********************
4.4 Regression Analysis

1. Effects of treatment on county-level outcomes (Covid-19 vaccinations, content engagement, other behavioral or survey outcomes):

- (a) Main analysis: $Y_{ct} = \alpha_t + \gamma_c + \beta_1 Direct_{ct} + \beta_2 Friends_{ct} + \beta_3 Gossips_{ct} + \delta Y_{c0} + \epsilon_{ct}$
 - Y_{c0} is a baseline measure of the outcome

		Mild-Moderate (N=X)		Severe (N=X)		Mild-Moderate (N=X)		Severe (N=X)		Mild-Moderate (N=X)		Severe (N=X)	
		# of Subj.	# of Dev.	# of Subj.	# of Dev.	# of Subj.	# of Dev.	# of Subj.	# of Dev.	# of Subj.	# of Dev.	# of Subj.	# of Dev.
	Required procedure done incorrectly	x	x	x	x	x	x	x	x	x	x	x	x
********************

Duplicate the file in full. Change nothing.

4.4 Regression Analysis

1. Effects of treatment on county-level outcomes (Covid-19 vaccinations, content engagement, other behavioral or survey outcomes):

- (a) Main analysis: $Y_{ct} = \alpha_t + \gamma_c + \beta_1 Direct_{ct} + \beta_2 Friends_{ct} + \beta_3 Gossips_{ct} + \delta Y_{c0} + \epsilon_{ct}$
 - Y_{c0} is a baseline measure of the outcome

		Mild-Moderate (N=X)		Severe (N=X)		Mild-Moderate (N=X)		Severe (N=X)		Mild-Moderate (N=X)		Severe (N=X)	
		# of Subj.	# of Dev.	# of Subj.	# of Dev.	# of Subj.	# of Dev.	# of Subj.	# of Dev.	# of Subj.	# of Dev.	# of Subj.	# of Dev.
	Required procedure done incorrectly	x	x	x	x	x	x	x	x	x	x	x	x